PARIS — Mosaert, the creative collective built around Belgian singer-songwriter Paul Van Haver — aka Stromae — is taking over Paris department store Le Bon Marché for the launch of its fifth capsule collection, which for the first time will extend to homeware.
Built on print-heavy, Made in Europe unisex capsules hooked on polo shirts and socks, the Mosaert clothing label — cofounded with his stylist wife Coralie Barbier — launched around the time of the artist’s best-selling “Racine Carrée” (or “Square Root”) album in 2013.
As the singer has taken a break from performing after suffering violent side effects from a malaria treatment in 2015, the line has evolved into a more complete sportswear offering, which will be showcased with its first fashion show, scheduled to take place at the department store on April 6.
In an interview with WWD, Van Haver, his brother Luc Junior Tam and Barbier said they designed the event — which will also include window displays and an original song — to evoke an imaginary factory, not unlike their label, which has directed music videos for artists like Dua Lipa and Major Lazer.
“It’s a little more fantastic than Warhol’s Factory, I think. His had a rawer feel. Ours is more joyful and magical, in that it’s part of our philosophy of promoting European manual crafts,” said Van Haver, wearing a red chenille hoodie and his long hair tied in a topknot.
The patterns this time around were inspired by the floral-themed Art Nouveau ceramic tiles which can be found all over Brussels. “I thought it would be fun to contrast sportswear shapes with the more romantic feel of Art Nouveau motifs,” Barbier explained.
No longer tethered to Van Haver’s former pop-dandy look, which tumbled together African and English country-gentleman influences, the line now has a broader appeal. The Bon Marché pop-up, which will remain open through May 13, will also feature slides and baseball caps designed with French denim label Notify.
“Given that the Stromae project is on standby for the time being, the music is no longer driving everything else. Now it’s really Coralie making her own choices. She no longer has to design based on my songs. It’s me who has to adapt to her vision,” Van Haver said.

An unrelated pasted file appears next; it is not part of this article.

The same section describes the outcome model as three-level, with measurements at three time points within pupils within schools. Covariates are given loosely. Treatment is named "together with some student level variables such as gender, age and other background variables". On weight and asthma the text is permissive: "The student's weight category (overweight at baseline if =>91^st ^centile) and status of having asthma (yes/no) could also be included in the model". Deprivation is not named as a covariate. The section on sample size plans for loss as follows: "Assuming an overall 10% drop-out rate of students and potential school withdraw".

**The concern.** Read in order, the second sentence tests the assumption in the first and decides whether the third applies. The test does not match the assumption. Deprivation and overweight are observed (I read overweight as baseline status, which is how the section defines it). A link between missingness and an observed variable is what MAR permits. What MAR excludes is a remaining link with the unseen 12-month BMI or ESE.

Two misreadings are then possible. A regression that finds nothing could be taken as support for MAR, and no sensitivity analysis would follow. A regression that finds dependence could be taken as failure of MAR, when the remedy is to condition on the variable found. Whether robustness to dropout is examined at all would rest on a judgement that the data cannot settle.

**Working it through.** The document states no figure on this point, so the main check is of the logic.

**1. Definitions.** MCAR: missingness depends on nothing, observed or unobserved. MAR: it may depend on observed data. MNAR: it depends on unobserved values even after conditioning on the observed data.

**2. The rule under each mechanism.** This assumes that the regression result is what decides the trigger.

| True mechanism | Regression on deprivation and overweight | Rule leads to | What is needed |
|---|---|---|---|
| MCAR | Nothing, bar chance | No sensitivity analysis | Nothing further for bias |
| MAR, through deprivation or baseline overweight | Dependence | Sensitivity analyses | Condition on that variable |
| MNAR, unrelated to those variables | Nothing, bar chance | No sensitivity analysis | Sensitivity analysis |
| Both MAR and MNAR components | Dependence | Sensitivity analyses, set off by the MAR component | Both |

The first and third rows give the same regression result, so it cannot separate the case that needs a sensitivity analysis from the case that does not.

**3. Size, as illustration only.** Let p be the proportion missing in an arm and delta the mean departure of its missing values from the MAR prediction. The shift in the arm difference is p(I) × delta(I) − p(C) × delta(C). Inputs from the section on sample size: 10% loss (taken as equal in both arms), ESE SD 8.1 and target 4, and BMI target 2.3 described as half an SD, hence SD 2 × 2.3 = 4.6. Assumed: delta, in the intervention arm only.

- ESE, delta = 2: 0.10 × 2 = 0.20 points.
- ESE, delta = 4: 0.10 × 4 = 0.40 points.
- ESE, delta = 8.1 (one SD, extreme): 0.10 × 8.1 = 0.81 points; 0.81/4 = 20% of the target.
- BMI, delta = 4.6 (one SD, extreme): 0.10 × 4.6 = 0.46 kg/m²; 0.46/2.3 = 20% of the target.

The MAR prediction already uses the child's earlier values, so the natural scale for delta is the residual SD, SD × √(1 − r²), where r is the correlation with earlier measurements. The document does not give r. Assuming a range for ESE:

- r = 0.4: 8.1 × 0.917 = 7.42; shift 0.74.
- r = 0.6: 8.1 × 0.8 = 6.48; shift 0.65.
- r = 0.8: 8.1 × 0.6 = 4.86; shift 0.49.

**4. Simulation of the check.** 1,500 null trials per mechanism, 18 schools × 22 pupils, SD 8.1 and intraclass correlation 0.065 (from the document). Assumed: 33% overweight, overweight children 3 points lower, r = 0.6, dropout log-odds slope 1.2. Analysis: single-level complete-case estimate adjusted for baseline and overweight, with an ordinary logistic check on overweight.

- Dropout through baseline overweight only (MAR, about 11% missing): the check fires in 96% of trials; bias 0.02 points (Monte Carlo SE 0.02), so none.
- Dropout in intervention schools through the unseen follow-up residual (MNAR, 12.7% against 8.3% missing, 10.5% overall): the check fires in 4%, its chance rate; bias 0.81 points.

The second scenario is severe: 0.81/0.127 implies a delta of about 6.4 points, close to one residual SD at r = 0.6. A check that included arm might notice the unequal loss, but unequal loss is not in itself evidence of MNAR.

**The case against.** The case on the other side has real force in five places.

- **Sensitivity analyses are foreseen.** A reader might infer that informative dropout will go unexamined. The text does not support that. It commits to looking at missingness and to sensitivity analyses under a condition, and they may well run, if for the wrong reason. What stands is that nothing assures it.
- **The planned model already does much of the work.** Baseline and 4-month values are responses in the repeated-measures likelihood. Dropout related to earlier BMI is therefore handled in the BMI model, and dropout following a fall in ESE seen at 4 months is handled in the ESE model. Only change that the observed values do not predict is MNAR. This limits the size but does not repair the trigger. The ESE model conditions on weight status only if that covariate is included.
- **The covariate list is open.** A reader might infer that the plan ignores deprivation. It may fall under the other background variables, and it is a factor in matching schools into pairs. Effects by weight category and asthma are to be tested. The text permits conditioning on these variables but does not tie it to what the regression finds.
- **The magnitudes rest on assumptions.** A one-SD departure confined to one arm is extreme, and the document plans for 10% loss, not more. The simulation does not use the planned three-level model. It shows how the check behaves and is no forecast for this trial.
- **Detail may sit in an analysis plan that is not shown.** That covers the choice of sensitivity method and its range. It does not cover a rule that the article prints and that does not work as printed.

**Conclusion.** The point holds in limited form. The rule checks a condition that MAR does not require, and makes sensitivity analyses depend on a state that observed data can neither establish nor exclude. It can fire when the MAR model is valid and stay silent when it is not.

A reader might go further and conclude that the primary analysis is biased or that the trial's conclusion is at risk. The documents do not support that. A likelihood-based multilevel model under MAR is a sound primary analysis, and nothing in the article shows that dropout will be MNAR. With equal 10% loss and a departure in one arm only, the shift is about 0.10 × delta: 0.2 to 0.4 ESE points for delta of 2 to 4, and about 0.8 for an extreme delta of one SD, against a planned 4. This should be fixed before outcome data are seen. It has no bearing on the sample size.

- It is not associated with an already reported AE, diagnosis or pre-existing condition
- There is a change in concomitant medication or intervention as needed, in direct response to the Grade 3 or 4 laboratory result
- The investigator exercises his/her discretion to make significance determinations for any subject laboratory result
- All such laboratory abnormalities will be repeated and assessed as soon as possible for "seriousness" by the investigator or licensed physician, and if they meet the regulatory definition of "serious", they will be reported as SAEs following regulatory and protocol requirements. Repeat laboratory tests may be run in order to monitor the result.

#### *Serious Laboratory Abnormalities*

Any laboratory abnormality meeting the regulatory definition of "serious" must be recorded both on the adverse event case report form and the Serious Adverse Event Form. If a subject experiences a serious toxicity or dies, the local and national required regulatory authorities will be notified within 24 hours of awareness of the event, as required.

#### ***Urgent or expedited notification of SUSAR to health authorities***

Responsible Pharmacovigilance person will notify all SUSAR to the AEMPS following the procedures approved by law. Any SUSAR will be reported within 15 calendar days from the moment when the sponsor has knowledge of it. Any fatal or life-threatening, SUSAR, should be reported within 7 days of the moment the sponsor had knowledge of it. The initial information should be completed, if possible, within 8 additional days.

In any case, the singer is over the vividly colored jackets and bow ties that were long his signature. “I’d been wearing clothes that were not particularly comfortable for the last 10 years, so now I’m leaning toward a more sober, laid-back look,” he said.
He recently dipped his toes back into music via a collaboration with French rapper Orelsan, and composing the soundtrack for the Mosaert fashion show, which will be choreographed by the group’s regular collaborator, Marion Motin.
Van Haver, who has attended shows by Kenzo, Valentino and Louis Vuitton, said the song — which will be released subsequently on streaming platforms — was inspired by his front-row experiences.
“All the themes are based around fashion, beauty, catwalk shows and walking,” he said. “I’ve been particularly impressed by Chanel’s shows, which usually feature amazing sets, and since my background is live performance, I naturally wanted to bring my own twist to the format.”
“I think I’m going to be more open to campaigns than I was in the past,” he said. “Perhaps it’s because I have been increasingly exposed to the United States, where artists are much more uninhibited about working with clothing brands. Here in Europe, there is still a little stigma attached to that.”